Anyway, Fiona generously took me to some of her favorite street food spots. Our first stop was for You Tiao (油条), which is somewhat similar to a cruller. It's composed of two attached-at-the-hip tubes of dough, about a foot long. The dough is light and flaky, sort of like a croissant, but much greasier. The process for making You Tiao is kind of neat. First, you roll out the dough into a long ribbon, about the width and length of a sash. After it's rolled out to your liking, you fold it over in two (top to bottom) and then slice it width-wise into strips about the size of a harmonica. The only thing left is to throw it into the oil and let it soak in those fatty juices for a while, and then you have your You Tiao. You Tiao is often eaten with a bowl of Dou Jiang (豆漿), or soy milk, mixed with ingredients such as pickled vegetables (for a more savory version), sugar (for a sweeter version), or small bits of You Tiao. You Tiao is a pretty common breakfast in Shanghai, so if you want to try it out, make sure you look for it (all around the city) before 10:00 or 11:00.

You Tiao with Dou Jiang

After the You Tiao, we tried several other local dishes including Ci Fan Gao (粢饭糕) (fried rice patties), Cong You Ban Mian (葱油拌面) (scallion oil mixed noodles), Xiao Long Bao (小笼包) (soup dumplings), and Cong You Bing (葱油饼) (scallion pancakes). The standouts for me were the Xiao Long Bao and the Cong You Bing. Xiao Long Bao are basically steamed dumplings filled with pork and a bit of soup. Generally you dip them in vinegar before you eat them. Each time you bite into one, the soup bursts out of the dumpling into your mouth, coating your tongue with the juices. It's really fabulous.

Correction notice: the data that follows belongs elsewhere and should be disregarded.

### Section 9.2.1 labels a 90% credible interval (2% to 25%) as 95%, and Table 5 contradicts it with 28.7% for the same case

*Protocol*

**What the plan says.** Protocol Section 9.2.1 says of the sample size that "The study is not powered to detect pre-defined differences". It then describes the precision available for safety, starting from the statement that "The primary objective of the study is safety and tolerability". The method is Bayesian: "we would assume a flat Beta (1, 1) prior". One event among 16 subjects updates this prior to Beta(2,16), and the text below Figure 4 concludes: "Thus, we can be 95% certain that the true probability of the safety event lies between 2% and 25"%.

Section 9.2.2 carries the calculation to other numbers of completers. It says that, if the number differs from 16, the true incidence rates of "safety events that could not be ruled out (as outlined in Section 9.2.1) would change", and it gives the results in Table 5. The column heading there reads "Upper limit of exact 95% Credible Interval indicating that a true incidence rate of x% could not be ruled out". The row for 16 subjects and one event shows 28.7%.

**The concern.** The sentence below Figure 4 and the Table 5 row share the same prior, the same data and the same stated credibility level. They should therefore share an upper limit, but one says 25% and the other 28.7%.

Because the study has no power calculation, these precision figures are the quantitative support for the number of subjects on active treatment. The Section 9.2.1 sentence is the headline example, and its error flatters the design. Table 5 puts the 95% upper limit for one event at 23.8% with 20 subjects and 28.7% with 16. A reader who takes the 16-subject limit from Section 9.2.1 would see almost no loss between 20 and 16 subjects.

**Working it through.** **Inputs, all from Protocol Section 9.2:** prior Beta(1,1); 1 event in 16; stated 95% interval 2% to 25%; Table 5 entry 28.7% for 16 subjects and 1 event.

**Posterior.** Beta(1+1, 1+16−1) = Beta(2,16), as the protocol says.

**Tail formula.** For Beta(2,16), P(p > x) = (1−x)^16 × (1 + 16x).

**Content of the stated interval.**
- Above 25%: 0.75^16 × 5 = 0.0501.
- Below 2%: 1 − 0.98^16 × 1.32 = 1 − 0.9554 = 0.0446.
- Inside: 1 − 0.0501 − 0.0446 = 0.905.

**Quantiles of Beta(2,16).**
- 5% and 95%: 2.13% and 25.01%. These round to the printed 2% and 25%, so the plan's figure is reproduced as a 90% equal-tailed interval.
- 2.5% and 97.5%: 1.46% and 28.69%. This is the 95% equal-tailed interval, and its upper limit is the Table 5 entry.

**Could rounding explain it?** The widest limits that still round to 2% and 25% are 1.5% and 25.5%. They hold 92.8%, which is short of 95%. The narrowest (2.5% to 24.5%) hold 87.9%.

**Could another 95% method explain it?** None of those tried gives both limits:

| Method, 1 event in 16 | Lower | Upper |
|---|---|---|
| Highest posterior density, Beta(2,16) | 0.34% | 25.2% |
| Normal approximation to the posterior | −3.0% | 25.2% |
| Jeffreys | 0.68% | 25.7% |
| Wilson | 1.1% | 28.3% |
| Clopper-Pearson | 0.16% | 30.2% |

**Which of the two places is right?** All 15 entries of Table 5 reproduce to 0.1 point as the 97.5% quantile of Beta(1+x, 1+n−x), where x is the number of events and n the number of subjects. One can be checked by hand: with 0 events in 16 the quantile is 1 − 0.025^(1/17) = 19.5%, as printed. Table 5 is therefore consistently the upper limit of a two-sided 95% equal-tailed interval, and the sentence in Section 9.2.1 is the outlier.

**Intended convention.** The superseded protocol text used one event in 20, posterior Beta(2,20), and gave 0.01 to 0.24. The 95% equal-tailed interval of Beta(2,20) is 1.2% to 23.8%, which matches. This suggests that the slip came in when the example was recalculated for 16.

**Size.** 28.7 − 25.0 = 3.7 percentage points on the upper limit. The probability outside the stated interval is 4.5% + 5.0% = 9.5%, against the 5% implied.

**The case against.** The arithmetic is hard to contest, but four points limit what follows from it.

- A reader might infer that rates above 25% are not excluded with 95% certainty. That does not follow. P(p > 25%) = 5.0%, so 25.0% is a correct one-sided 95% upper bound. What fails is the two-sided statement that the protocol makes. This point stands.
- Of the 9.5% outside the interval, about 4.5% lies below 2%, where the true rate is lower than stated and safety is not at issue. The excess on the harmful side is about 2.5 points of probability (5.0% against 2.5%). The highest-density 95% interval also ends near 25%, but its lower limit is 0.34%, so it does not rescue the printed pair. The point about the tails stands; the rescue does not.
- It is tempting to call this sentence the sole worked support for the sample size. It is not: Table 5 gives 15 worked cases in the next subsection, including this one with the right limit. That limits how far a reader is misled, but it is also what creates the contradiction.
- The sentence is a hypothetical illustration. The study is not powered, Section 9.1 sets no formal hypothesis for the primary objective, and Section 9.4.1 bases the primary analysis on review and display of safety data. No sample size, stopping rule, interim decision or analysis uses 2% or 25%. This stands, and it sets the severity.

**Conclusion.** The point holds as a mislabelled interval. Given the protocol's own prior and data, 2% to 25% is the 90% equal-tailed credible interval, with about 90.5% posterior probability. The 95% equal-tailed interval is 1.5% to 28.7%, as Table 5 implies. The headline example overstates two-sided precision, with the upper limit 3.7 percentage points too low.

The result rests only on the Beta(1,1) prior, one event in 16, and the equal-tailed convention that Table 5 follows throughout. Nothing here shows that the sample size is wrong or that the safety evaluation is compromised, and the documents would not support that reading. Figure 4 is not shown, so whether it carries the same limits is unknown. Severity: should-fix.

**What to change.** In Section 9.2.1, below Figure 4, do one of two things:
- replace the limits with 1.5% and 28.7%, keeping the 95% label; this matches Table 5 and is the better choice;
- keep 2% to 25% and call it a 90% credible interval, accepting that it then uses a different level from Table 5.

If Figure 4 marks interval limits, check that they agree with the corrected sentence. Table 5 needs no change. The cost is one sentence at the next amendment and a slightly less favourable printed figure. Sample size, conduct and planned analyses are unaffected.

So much flavor in such a small package.

Much of the appeal for me of the Cong You Bing was the character of the particular shop where we bought it. Fiona tells me that it's the best place for Cong You Bing in the city, and the line outside certainly backed up that claim. The guy running the shop is an older gentleman who was apparently born with a hunchback and--due to the prevailing cultural atmosphere at the time--was sent to live with his uncle. He has run this shop by himself for many years. He moves a little bit slowly, but he makes excellent food. Cong You Bing is made of dough (with some lard in it) that is stuffed with scallions and a little bit of pork. The dough patties are fried on a grill, flattened with an iron, crisped by a fire, and then served. The owner of the shop has a complex one-man-assembly line going; at any given moment there are probably a few of the Cong You Bing in each stage of the process.